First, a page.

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All 8 of Wes Anderson’s Films Ranked From Worst to Best

How does The Grand Budapest Hotel compare with the auteur’s other works?

by
Kyle Smith

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March 7, 2014 - 8:00 am
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Wes Anderson’s eighth film, a screwball comedy based in 1930s central Europe called The Grand Budapest Hotel, has hit theaters. How does it stack up against the Texas-born auteur’s other works? Here’s a ranking of all of his movies.

8. The Darjeeling Limited (2007)

A character study of three feuding brothers (Owen Wilson, Adrien Brody and Jason Schwartzman) meeting up on a train in India to reconnect after their father’s death, this lackluster, aimless film made little narrative use of its exotic and colorful setting. Though less obviously art-directed than most of Anderson’s other films — location shooting in teeming cities made it impossible for him to control every millimeter of the frame the way he normally does — it’s Anderson’s least funny film and it also suffered from a lack of much of a message. When the brothers finally and climactically meet their mother (Anjelica Houston), who is living as a nun in the mountains, not much happens.

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All Comments   (7)
All Comments   (7)
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Respectfully disagree. I liked "The Royal Tenenbaums" at first blush but find that it has become progressivley more annoying the more times I see it. Let's face it - All of the characters in it (with the exception of Danny Glover's kindly accountant) are just awful. "The Life Aquatic" was such a crushing disappointment I still wonder how it got made. The best word to describe Anderson's work is "twee" - Something that is "nauseatingly cute and precious." The guy is unquestionably talented but his work hasn't grown or evolved the way as, say, Alexander Payne's has. I haven't seen "Moonrise Kingdom" but my expectations aren't very high.
32 weeks ago
32 weeks ago Link To Comment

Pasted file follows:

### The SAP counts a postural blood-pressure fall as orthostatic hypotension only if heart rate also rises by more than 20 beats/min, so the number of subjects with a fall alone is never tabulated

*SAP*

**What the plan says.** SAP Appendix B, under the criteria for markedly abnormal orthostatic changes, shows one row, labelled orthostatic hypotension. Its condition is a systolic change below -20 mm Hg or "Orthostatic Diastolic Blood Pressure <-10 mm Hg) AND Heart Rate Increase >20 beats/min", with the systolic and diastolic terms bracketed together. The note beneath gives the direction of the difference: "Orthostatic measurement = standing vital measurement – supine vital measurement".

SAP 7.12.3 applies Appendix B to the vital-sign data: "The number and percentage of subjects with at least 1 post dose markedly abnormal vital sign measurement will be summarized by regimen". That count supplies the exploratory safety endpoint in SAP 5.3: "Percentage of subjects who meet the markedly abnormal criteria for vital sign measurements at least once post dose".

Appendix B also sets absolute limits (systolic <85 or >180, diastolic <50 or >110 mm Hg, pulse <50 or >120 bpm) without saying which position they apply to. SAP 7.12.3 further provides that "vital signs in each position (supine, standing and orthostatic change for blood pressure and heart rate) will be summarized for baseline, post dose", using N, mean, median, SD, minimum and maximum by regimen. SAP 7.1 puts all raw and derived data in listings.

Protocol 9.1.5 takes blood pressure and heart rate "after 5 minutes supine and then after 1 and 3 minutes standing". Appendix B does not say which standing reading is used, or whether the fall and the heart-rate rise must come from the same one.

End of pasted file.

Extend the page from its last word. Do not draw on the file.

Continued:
Anderson is about to the manor born types. Other people go through titanic struggles to escape bad neighborhoods or get that first step on the ladder job or to have a child and then the child dies. In Anderson world there is no struggle and no heartbreak. All is given. Worse, all that has been given is taken for granted. Are there such people and such worlds? Yes. But they are unendurable to the rest of us. And not only because of jealousy. They are unendurable because they are an insult. To life itself.
32 weeks ago
32 weeks ago Link To Comment
Good grief. Bottle rocket was fun. Rushmore had moments. Aquatic was icky. The "genius" Royal Tenenbaums was so relentlessly dumb I quit watching it. The previews for the ones unseen are unappealing at best.

I've grown estranged from this director for irreconcilable creative differences.
32 weeks ago
32 weeks ago Link To Comment
Bottle Rocket -- the only unaffected and heartfelt story of the lot. It was all downhill from there.
32 weeks ago
32 weeks ago Link To Comment
The only movie by this guy I ever tried watching was Life Aquatic. My attempt ended in failure.
33 weeks ago
33 weeks ago Link To Comment
Sadly, I’ve come to dislike Wes Anderson’s movies in total. I used to like a few of them, but the sum of his aggressive whimsy and forced, Wes-Anderson-stylistic elements have just exhausted me. Except for Fantastic Mr. Fox, which is likely spared because it is animated, I find all of his films unwatchable now. This includes films that I used to like (e.g., Rushmore, The Royal Tenenbaums). Now, all I notice is the distracting Wes Anderson artifice.
33 weeks ago
33 weeks ago Link To Comment
It’s not that he makes bad films (although, The Darjeeling Limited was dreadful). It’s that I can no longer not notice Wes Anderson in every scene of every film. That said, this list is pretty spot on in its ordering...
33 weeks ago
33 weeks ago Link To Comment
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